More than a decade ago, Utah resident Tanner Atwood-Bowen was a teenager the night he and two friends found a four-wheeler and took it for a spin around their neighborhood. Although the boys knew this was a mistake, officers soon arrested them. Atwood-Bowen later admitted to a felony theft charge in Utah's juvenile justice system and was required to pay the court about $5,000 in fees. A year later he was able to have the record expunged -- and yet the conviction has still managed to follow him into his adult life. In 2017 Atwood-Bowen was in the process of training as a probation officer, which requires the disclosure of felony convictions. As his juvenile record was expunged, Atwood-Bowen did not include it on his application per a court worker’s instructions. But a police standards board accused Atwood-Bowen of lying on his application, and ultimately barred him from working in law enforcement for two years. Since then he has gone on to open his own real estate business, but the police standard’s board decision, as a matter of public record, comes up in Google results when his name is searched, and Atwood-Bowen says this has hurt his ability to grow his business. Atwood-Bowen, who is now 29, believes that he could have avoided these professional issues related to his conviction if he had been allowed access to an attorney.
When he was charged in juvenile court, he said his parents believed it was important for him to admit to what he had done. Now, Atwood-Bowen wishes that they would have realized the importance of hiring an attorney, who could have negotiated with the prosecutors for a less severe misdemeanor, such as joyriding. "At the time, I didn't think a lawyer would have made a difference," Atwood-Bowen says. "We made our mistake, we knew we got caught, we weren't bad kids by any means. A lawyer would have went to battle on that.”
Few States Adequately Satisfy Access
In 1967, the U.S. Supreme Court ruled on the landmark case In re Gault, which afforded juveniles access to counsel for the first time in U.S. history. Since this ruling, juveniles have had the right to an attorney in juvenile proceedings, and juveniles that cannot afford an attorney have the right to be represented by a court-appointed attorney. More than fifty years after this ruling, however, this right is not always dispensed to juveniles with equal measure. In 2017, the National Juvenile Defender Center (NJDC) published a report on the progress of In re Gault, titled Access Denied: A National Snapshot of States’ Failure to Protect Children’s Right to Counsel. The report found many instances in which states across the U.S. were failing to provide adequate counsel to juveniles in their justice system. They found that only eleven states provide every juvenile accused of an offense with an attorney, regardless of their ability to pay. No state guarantees juveniles access to an attorney while they are being interrogated by police. Thirty-six states allow juveniles to be charged various fees for a “free” court-appointed lawyer. Forty-three states allow juveniles to waive their right to an attorney without first consulting with an attorney about their case. As the report sums up in its introduction, “though every state has a basic structure to provide attorneys for children, few states or territories adequately satisfy access to counsel for young people. Many, if not most, juvenile courts still operate in the pre-Gault mode, as if the defense attorney is irrelevant and unnecessary. As a result, real lawyering cannot occur, and the fair administration of justice is impeded.”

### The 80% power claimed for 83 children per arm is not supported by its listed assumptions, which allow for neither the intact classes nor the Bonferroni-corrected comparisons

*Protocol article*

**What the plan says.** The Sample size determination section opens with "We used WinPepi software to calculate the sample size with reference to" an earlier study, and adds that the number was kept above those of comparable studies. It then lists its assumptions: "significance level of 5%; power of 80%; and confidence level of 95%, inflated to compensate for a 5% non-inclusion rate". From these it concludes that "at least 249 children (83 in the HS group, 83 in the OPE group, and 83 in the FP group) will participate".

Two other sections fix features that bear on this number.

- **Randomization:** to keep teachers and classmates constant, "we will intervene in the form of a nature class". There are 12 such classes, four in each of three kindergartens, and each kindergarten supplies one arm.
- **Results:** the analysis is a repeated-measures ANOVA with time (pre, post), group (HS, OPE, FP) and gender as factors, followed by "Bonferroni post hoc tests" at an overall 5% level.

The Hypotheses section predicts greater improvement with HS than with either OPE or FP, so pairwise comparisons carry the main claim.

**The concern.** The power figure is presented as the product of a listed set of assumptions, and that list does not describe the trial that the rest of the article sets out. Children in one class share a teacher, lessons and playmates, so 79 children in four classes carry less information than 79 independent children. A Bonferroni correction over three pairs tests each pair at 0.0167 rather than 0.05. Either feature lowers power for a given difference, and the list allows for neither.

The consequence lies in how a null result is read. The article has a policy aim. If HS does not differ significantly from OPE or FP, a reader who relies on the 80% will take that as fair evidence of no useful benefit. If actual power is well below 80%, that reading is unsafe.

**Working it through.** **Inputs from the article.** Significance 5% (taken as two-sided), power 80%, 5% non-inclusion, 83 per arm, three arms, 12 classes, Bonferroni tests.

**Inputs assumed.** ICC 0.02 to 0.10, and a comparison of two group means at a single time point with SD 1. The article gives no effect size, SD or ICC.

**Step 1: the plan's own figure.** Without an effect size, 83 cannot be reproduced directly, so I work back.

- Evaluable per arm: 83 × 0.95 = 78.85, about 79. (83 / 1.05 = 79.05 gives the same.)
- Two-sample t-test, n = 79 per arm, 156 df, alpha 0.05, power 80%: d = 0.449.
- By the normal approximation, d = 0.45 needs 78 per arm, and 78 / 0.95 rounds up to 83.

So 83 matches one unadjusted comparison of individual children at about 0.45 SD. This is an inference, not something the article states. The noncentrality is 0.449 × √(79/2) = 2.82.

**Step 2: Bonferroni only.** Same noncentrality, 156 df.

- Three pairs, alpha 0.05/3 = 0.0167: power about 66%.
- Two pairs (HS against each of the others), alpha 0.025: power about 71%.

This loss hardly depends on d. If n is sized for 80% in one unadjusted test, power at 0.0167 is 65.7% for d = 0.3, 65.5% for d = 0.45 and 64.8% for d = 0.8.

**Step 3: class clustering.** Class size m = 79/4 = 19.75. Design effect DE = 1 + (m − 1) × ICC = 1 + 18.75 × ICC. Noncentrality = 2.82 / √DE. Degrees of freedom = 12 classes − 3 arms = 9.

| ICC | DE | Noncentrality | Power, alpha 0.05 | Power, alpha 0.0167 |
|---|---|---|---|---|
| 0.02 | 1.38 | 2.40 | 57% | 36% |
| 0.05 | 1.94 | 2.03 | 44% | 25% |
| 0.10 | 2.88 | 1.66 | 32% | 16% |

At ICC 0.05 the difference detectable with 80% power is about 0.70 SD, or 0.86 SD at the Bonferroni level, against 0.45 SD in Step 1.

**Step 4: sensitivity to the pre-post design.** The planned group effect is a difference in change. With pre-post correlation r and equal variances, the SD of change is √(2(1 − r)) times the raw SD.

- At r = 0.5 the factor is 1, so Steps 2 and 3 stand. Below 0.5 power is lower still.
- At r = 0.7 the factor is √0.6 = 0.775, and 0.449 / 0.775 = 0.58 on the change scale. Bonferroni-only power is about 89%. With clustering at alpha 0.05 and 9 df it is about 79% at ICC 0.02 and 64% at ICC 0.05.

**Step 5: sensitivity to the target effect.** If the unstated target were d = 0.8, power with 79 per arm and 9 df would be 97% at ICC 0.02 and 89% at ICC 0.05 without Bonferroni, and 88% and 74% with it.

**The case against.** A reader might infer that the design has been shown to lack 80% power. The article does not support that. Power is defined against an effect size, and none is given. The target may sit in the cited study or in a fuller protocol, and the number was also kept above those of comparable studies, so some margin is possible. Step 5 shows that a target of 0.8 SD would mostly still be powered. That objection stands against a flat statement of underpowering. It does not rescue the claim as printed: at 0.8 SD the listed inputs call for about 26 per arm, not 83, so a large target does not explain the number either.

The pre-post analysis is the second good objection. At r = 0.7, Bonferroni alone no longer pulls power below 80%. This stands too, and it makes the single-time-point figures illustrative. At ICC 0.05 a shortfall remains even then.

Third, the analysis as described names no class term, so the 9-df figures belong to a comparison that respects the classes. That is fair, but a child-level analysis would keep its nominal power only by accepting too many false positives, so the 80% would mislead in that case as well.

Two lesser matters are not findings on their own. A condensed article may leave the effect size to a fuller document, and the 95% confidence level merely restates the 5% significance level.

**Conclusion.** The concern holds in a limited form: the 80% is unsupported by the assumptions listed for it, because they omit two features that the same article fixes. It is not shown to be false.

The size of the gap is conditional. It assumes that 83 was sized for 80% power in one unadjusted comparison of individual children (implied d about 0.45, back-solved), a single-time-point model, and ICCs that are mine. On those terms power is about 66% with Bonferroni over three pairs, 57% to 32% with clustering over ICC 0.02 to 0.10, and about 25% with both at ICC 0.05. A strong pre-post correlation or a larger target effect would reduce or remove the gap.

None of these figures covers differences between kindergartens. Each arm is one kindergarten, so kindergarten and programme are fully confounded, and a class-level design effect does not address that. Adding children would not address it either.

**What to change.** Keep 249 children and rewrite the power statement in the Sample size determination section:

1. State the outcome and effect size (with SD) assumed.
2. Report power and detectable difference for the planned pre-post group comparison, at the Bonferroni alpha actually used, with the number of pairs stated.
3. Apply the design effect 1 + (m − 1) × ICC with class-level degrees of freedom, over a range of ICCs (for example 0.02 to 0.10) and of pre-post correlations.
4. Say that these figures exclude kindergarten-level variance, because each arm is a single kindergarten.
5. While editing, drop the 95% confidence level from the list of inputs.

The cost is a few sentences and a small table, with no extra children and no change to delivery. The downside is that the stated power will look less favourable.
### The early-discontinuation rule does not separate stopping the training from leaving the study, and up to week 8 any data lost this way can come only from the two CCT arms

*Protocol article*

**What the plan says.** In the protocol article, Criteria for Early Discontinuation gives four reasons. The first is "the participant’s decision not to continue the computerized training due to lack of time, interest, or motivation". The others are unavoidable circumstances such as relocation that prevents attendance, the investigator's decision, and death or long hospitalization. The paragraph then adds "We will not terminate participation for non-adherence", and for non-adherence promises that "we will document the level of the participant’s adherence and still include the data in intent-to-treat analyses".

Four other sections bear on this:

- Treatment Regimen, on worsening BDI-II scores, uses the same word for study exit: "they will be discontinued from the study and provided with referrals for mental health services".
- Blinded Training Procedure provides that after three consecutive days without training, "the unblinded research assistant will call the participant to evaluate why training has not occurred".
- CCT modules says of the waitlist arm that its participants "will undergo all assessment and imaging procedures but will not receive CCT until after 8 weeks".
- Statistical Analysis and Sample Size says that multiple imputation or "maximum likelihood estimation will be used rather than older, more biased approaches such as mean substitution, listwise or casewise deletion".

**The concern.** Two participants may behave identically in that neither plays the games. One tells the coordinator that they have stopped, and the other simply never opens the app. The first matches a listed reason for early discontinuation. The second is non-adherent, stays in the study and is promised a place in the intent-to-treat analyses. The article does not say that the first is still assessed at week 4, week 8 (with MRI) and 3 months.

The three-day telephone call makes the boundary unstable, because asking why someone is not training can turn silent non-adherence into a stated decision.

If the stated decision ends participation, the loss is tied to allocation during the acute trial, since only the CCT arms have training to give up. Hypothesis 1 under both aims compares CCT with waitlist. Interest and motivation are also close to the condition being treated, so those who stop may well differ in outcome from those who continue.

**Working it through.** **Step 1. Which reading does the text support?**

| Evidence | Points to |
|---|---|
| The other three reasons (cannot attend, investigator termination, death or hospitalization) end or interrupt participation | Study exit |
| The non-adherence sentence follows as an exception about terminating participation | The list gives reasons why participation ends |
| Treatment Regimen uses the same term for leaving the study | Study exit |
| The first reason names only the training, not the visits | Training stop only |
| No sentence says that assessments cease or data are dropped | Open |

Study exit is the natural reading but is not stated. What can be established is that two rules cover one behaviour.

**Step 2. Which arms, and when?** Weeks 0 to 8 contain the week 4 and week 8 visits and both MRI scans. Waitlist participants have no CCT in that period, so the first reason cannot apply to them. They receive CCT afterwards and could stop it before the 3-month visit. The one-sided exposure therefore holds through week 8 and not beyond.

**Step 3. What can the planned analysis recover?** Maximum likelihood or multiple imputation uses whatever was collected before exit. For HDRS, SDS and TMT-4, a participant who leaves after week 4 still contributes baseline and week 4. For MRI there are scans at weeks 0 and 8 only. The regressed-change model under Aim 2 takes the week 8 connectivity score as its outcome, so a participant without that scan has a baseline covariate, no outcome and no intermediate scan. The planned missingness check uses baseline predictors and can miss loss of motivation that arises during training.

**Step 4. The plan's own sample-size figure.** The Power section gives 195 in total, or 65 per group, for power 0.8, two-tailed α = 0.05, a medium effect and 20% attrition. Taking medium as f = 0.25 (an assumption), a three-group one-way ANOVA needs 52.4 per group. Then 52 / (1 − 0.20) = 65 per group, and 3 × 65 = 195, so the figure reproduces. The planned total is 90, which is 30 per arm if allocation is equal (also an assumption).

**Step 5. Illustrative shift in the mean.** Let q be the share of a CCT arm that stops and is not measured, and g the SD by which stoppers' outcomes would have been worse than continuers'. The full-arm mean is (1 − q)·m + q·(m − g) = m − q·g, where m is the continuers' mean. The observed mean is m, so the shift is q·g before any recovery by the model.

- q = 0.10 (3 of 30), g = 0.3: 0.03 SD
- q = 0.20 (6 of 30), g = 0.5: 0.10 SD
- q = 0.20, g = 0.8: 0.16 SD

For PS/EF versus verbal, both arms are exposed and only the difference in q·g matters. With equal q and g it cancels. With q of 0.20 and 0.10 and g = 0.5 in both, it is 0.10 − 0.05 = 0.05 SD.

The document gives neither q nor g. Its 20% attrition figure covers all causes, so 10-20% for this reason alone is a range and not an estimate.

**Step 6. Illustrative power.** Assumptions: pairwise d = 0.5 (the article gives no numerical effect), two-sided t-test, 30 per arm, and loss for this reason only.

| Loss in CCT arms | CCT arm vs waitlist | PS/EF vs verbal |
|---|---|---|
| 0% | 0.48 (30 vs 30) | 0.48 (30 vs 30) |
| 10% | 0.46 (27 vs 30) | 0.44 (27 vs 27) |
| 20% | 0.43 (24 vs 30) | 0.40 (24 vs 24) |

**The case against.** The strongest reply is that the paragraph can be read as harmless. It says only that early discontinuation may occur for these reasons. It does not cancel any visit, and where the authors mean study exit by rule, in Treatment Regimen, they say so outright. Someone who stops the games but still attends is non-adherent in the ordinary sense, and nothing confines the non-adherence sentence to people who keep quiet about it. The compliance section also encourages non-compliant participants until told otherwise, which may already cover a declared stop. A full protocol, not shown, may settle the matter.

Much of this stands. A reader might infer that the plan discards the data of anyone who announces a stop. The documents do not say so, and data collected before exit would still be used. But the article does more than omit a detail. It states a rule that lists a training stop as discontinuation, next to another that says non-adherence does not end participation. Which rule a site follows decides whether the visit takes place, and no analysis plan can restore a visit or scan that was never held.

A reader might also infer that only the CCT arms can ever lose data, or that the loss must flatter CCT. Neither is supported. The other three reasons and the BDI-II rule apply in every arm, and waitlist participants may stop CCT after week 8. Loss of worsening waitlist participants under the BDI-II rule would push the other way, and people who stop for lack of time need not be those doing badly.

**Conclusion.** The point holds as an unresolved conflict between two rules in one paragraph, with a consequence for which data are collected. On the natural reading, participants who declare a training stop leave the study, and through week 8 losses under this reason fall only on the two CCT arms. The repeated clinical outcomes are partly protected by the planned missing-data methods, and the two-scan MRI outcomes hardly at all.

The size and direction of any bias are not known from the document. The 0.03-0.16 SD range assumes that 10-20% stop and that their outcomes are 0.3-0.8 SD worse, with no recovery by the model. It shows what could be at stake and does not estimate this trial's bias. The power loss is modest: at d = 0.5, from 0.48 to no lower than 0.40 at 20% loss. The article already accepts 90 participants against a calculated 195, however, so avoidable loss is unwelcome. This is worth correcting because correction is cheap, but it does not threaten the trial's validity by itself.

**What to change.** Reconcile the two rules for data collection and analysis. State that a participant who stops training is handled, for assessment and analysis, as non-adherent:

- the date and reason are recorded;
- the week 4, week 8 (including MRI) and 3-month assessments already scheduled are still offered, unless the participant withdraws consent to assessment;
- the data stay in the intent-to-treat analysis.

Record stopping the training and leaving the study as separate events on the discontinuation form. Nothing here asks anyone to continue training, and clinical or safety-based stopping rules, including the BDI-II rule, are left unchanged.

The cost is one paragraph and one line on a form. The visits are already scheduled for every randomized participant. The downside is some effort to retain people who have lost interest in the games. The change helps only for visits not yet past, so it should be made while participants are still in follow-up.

Utah Moves Toward Change
Utah has been the center of many different changes within the landscape of juvenile justice in recent years, with much attention and effort being placed on reforming the once overburdened and understaffed system. At the beginning of the year, Gov. Gary Herbert signed into law changes that addressed the issue of juvenile representation in court. Previously, Utah state law only guaranteed an attorney to juveniles that were being charged with a felony offense. The new law, set to take effect in July, will make Utah the twelfth state in the U.S. which guarantees that every child in their juvenile justice system will be equipped with an attorney, regardless of whether they can afford to pay for one. The law’s passage was welcome news to the NJDC, which has backed such measures for many years. The NJDC’s recommendation has been for states to include a stipulation which automatically considers children in the juvenile system as indigent, meaning they qualify for a no-cost public defender.
Critics have voiced concerns over Utah’s new law since it was first proposed, arguing that it is not necessary for juveniles to have their lawyer accompany them for every single court date, especially during such things as review hearings, which take place after a judge rules the juvenile serve penalties such as community service or probation. Proponents of the law counter that attorneys continue to play a key role for cases, even at that juncture. For example, an attorney can seek extensions or shorter sentences at those hearings and can also advocate for children if they get into more trouble. Some advocates also say that they fear the lawyers may not read reports on their young clients if they aren't required to be there.
Todd Utzinger, Davis County's legal defender coordinator, has voiced much support for the law. While he admits that having attorneys required at all meetings might pull them away from more pressing cases in order to attend hearings where there's no dispute, all juveniles deserve the same treatment. "I think these concerns are relatively minor compared to the benefits of the bill," Utzinger said. "Every minor should have representation."
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